Oh, the irony. A controversial cybercrime bill, waiting to be approved or vetoed by Georgia’s governor, has sparked a series of cyberattacks. The controversy stems from the broad scope of the proposed law, which could criminalize white hat hackers and other noncybercriminals.

As Cyber Talk reported in February, “A bill designed to stop criminal hacking could also end up snagging those who would fall into the category of noncriminals: people who use their work computers for personal reasons or provide fake information on websites–even if that information is as simple as one’s age or weight.”

The bill in question is Senate Bill 315. The hacktivist group is calling itself SB315. It’s unclear to what extent the hacker group has inflicted damage. According to CSO, SB315 claimed to have attacked the city of Augusta, Georgia Southern University, the August Calvary Baptist Church, and two restaurants.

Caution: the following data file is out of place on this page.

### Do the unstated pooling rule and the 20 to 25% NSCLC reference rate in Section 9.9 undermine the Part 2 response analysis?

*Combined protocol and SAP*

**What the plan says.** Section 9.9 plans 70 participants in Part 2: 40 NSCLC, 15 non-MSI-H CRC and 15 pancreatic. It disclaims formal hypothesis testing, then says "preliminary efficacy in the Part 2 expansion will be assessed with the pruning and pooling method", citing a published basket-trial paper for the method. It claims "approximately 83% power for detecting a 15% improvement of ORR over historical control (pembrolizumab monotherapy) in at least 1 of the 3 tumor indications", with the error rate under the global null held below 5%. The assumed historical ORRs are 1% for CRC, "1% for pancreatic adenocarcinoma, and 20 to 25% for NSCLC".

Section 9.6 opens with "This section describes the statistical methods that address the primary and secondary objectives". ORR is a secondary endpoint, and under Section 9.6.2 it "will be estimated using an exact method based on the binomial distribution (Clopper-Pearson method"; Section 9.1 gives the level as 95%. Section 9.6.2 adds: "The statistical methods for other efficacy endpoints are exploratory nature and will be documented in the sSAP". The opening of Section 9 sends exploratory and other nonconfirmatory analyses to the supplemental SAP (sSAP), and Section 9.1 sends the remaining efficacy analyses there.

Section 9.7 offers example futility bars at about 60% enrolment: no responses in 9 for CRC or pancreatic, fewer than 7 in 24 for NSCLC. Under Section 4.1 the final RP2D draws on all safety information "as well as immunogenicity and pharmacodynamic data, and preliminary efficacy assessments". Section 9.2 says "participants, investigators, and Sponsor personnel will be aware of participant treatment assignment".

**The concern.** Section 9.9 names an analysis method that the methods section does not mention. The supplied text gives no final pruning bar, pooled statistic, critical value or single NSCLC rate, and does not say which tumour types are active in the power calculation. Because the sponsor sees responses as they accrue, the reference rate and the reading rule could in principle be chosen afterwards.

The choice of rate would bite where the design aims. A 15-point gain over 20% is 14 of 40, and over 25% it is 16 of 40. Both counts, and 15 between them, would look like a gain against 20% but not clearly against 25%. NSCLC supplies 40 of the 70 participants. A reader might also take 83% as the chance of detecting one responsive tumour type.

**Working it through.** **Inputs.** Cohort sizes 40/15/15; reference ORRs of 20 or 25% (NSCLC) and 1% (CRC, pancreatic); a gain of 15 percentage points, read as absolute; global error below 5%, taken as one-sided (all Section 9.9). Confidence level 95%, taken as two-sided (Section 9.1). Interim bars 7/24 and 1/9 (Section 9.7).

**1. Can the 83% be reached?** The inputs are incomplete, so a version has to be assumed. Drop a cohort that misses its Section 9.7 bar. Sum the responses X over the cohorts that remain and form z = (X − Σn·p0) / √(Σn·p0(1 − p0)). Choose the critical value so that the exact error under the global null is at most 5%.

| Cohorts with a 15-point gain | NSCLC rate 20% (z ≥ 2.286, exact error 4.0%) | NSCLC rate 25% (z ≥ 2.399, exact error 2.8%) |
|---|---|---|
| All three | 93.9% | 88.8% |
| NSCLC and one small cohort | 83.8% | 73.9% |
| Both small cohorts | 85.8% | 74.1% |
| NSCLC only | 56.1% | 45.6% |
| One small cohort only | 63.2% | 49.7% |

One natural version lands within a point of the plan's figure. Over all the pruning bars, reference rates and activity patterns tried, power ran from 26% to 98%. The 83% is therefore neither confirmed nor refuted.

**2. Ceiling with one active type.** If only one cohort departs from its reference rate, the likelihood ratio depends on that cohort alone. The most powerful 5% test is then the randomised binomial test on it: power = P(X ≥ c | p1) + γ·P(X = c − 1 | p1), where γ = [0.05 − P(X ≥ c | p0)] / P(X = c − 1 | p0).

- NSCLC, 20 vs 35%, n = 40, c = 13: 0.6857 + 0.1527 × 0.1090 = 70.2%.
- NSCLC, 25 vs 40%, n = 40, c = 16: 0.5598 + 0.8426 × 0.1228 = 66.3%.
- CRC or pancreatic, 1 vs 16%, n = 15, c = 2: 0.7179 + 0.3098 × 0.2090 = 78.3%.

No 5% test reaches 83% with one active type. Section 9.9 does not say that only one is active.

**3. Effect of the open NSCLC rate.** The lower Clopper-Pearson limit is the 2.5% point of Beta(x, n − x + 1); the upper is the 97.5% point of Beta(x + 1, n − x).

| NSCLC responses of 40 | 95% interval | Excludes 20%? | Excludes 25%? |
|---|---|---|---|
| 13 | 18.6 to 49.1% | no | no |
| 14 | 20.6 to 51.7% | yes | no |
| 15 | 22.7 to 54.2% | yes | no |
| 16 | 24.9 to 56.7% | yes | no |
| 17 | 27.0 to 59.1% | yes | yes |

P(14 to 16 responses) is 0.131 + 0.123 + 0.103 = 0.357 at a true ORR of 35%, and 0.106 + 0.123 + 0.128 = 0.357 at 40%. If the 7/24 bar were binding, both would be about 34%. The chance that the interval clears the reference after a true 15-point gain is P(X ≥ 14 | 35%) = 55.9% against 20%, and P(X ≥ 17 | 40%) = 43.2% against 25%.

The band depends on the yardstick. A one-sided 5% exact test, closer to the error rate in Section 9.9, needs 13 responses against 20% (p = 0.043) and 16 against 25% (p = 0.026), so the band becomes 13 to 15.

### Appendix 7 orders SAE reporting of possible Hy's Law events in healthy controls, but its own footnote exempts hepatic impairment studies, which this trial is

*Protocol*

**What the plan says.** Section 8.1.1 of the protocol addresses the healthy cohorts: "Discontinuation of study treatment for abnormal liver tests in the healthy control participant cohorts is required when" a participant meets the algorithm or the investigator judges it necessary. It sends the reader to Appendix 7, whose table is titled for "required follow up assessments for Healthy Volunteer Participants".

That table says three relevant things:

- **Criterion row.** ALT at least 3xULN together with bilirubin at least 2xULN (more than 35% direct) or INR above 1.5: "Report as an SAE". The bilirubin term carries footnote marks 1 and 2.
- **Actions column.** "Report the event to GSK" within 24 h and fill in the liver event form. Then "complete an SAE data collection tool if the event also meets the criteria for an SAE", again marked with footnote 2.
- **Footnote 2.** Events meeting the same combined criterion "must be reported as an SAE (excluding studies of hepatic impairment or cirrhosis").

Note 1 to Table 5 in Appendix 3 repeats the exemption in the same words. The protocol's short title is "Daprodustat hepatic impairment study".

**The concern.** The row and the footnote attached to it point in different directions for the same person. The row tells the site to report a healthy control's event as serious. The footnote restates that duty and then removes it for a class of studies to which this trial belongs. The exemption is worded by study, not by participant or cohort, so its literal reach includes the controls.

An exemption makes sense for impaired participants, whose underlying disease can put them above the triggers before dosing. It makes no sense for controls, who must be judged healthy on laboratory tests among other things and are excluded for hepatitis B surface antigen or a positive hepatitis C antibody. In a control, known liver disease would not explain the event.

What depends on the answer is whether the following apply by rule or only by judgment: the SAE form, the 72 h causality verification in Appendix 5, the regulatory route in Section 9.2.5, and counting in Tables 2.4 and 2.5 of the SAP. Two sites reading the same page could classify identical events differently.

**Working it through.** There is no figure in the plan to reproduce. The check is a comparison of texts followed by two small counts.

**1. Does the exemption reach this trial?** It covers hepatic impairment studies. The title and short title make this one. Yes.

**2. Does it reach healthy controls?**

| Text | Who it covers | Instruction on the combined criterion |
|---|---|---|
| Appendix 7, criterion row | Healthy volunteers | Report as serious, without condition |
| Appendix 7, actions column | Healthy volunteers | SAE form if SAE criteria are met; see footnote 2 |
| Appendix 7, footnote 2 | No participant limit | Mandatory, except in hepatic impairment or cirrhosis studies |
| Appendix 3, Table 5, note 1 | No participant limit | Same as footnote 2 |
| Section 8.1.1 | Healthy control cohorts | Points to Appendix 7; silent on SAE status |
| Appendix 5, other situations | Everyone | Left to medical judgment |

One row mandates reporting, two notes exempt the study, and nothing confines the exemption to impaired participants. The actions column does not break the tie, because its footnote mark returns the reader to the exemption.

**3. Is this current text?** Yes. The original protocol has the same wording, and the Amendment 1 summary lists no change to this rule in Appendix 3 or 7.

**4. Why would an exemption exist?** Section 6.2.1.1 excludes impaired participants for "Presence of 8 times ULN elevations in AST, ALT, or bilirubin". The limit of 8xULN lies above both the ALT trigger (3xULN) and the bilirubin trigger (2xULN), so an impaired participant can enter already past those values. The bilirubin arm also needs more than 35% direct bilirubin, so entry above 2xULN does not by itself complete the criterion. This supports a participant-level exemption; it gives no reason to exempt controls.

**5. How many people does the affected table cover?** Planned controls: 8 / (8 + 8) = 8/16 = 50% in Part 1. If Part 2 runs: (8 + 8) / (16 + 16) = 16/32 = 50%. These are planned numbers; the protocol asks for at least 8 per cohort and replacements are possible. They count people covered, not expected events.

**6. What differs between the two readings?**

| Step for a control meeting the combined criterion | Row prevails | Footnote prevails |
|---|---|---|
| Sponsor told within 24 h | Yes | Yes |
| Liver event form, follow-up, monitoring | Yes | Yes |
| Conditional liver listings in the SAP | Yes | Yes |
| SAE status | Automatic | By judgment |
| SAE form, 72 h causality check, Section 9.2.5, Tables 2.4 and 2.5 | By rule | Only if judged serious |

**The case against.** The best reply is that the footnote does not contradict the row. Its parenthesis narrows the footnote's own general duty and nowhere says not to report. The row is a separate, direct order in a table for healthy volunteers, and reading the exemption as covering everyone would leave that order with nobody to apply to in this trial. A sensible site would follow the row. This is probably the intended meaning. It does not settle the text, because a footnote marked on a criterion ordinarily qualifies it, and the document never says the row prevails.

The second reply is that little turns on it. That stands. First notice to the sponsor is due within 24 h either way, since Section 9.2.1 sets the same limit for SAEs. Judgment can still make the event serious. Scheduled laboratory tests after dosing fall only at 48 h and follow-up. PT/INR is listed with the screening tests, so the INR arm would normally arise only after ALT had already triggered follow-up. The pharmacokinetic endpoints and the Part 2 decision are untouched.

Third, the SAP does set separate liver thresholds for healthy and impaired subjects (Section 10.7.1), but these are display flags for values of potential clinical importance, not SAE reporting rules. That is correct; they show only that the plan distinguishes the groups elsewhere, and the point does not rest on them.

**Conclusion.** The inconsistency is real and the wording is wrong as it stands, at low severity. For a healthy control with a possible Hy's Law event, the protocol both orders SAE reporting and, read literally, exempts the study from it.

The city of August denied that it had been attacked, as did the university. When the cyberattackers produced data it claimed to have captured in the process, both institutions invalidated the hackers’ proof. “The two restaurants, however, which happen to have the same owner and use the same website designer — the same one the church used — were clearly defaced,” reports CSO.

The defacement included a link to the Electronic Frontier Foundation (EFF), which has been active in its criticism of Senate Bill 315. According to CSO, the message left on the defaced websites stated “This vulnerability could not be ethically reported due to SB 315.”

Get the full story at CSO.